The Declaration of Independence is full of high-flown words and noble concepts. “Justice,” you may be surprised to know, is not one of them.
“We hold these truths to be self-evident,” the Declaration begins, “that all men are created equal, that they are endowed by their Creator with certain unalienable Rights, that among these are Life, Liberty and the pursuit of Happiness.” Not justice.
The closest the Founders came to embracing justice is in the very next sentence after “Life, Liberty and the pursuit of Happiness. — “That to secure these rights, Governments are instituted among Men, deriving their just powers from the consent of the governed.
Baked into their concept, then, was the idea that governance must be based on “just powers.” But that’s a pretty brief and bland reference; what did they mean by that?
Later analysts say justice is a matter of three missions:
—Distributive justice, meting out a fair share of benefits and responsibilities to members of society;
—procedural justice, making sure the processes of the justice system are administered fairly;
—and corrective justice, addressing the wrongs or injuries suffered by members of society.
By those standards, the “justice” being meted out to migrants seeking asylum in the United States comes closer to the list of charges against King George III, than to that Holy Trinity of “Life, Liberty and the pursuit of Happiness.”
Among the British Monarch’s injustices that justified rejection and revolution, the Founders declared, “He has endeavored to prevent the population of these States; for that purpose obstructing the Laws for Naturalization of Foreigners; refusing to pass others to encourage their migrations hither.”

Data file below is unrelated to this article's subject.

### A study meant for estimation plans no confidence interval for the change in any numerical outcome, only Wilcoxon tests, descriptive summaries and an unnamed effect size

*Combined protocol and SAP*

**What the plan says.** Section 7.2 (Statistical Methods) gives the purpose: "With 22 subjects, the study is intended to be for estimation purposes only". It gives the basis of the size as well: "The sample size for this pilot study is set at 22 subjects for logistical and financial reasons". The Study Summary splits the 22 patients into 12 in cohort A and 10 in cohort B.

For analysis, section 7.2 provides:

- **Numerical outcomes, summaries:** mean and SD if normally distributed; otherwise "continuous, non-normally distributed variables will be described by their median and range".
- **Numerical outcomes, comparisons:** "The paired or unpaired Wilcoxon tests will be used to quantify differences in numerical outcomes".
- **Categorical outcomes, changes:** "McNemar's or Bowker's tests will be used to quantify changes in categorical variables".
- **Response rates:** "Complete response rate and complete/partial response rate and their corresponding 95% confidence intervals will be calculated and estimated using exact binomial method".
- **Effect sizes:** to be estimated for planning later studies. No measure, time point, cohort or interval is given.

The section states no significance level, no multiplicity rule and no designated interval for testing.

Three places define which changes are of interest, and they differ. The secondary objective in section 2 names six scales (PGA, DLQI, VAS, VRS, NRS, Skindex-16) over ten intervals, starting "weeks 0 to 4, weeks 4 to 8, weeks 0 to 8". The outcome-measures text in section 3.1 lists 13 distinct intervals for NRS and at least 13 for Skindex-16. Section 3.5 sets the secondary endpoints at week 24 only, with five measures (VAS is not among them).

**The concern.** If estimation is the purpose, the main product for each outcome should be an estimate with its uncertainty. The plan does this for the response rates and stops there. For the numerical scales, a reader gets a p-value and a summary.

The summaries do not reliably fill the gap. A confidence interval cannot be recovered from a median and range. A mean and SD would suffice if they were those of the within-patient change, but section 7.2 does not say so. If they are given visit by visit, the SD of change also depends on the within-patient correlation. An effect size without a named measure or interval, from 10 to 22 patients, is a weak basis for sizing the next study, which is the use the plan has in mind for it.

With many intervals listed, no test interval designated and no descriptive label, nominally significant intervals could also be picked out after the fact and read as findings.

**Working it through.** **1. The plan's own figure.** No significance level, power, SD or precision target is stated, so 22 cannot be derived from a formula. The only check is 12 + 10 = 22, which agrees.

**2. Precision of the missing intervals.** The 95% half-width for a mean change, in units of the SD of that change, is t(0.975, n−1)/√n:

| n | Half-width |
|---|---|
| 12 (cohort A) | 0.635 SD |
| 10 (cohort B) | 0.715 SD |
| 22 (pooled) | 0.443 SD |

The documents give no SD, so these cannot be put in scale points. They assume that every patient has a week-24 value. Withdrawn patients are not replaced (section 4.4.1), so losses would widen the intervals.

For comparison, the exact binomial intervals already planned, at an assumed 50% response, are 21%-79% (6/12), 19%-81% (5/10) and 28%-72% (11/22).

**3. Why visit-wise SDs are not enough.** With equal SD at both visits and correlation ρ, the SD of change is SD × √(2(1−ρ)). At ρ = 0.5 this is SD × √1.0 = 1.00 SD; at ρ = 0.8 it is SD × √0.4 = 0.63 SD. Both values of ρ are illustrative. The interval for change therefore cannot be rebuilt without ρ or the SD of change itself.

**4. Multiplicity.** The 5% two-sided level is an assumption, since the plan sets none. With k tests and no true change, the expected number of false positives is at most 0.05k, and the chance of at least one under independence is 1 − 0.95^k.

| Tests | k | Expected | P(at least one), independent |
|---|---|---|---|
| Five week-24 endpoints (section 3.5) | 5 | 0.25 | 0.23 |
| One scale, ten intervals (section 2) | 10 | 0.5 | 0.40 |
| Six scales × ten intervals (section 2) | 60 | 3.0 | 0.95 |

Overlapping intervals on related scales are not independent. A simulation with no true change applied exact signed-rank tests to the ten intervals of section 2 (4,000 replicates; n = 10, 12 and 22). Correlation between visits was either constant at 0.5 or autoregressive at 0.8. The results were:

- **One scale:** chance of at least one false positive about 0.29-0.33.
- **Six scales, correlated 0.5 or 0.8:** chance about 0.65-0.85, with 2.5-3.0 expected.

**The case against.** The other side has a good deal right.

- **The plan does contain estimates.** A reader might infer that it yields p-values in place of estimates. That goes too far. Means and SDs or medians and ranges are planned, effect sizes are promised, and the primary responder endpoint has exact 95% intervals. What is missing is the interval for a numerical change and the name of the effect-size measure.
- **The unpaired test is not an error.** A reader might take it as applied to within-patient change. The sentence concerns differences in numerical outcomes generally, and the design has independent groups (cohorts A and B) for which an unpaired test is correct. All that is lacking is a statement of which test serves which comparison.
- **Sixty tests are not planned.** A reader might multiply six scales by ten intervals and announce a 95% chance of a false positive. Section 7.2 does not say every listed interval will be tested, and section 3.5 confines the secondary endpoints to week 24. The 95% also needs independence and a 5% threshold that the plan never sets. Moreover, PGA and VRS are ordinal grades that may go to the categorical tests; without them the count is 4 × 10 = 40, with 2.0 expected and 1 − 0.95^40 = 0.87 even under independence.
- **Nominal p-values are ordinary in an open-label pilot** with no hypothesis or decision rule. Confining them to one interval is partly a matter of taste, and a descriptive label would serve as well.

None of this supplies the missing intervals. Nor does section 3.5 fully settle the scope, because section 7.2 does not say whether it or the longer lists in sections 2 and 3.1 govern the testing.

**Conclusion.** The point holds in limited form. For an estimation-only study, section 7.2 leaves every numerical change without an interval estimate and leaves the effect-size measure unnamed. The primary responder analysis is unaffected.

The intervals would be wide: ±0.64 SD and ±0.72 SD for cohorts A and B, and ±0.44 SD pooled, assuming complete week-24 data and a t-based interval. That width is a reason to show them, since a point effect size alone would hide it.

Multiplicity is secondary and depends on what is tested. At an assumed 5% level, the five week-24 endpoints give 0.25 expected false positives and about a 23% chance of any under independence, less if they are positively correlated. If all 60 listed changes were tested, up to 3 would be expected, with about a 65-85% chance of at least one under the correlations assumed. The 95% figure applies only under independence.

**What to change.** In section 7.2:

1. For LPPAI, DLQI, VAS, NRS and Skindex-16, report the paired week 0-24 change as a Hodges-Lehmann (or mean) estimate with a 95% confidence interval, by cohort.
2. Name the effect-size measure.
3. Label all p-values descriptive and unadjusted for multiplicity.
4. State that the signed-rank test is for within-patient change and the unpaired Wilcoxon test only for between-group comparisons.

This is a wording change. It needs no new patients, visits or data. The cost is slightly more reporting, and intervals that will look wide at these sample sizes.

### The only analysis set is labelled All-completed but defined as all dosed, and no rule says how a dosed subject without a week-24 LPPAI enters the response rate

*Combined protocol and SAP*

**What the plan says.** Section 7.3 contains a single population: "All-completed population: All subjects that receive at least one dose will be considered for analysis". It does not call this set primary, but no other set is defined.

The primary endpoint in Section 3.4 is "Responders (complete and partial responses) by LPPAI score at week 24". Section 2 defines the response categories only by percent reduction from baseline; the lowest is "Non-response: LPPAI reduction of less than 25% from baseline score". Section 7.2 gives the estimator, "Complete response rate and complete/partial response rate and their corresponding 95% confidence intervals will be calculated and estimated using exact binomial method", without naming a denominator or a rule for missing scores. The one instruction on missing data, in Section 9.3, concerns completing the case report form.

And when it came to the King’s courts for the colonies, the Declaration found a fatal flaw: “He has made Judges dependent on his Will alone for the tenure of their offices, and the amount and payment of their salaries.”
Just like the immigration courts the Trump Administration is using to keep migrants from gaining asylum and access to America.
These are courts unlike the ones we think of as part of the American justice system. They are not a part of the judiciary, but are controlled by the executive branch, the Department of Justice and the president.
They do not observe the rules of evidence or the procedures used to protect the rights of defendants in real American courts.
In fact, the administrators of this system rarely mention justice and do not list it as a priority of their mission. The priority, rigidly and ruthlessly enforced, says the union that represents more than 400 Immigration Judges, is speed. There’s a quota: 720 cases a year for Judges to get through or face sanctions, maybe even unemployment.
In one courtroom that meant 27 would-be asylees turned away, tossed back to Mexico or their country of origin, while only three were allowed a formal asylum hearing in a real court, where their chances of getting asylum are better than one in ten.
Madeleine Schwartz is an award-winning writer and editor. She has written for The New Yorker, The New York Times, The London Review of Books, The Guardian, Harper’s, Politico, The Nation, Elle, Artforum, and The New York Review of Books, where she worked as an editor for several years. Her reporting has been supported by the Robert Bosch Stiftung, the International Women’s Media Foundation and the Fulbright Foundation. Her article “The End of Atlanticism: has Trump killed the ideology that won the cold war?” won the 2019 European Press Prize. She is launching a new iteration of the magazine The Dial.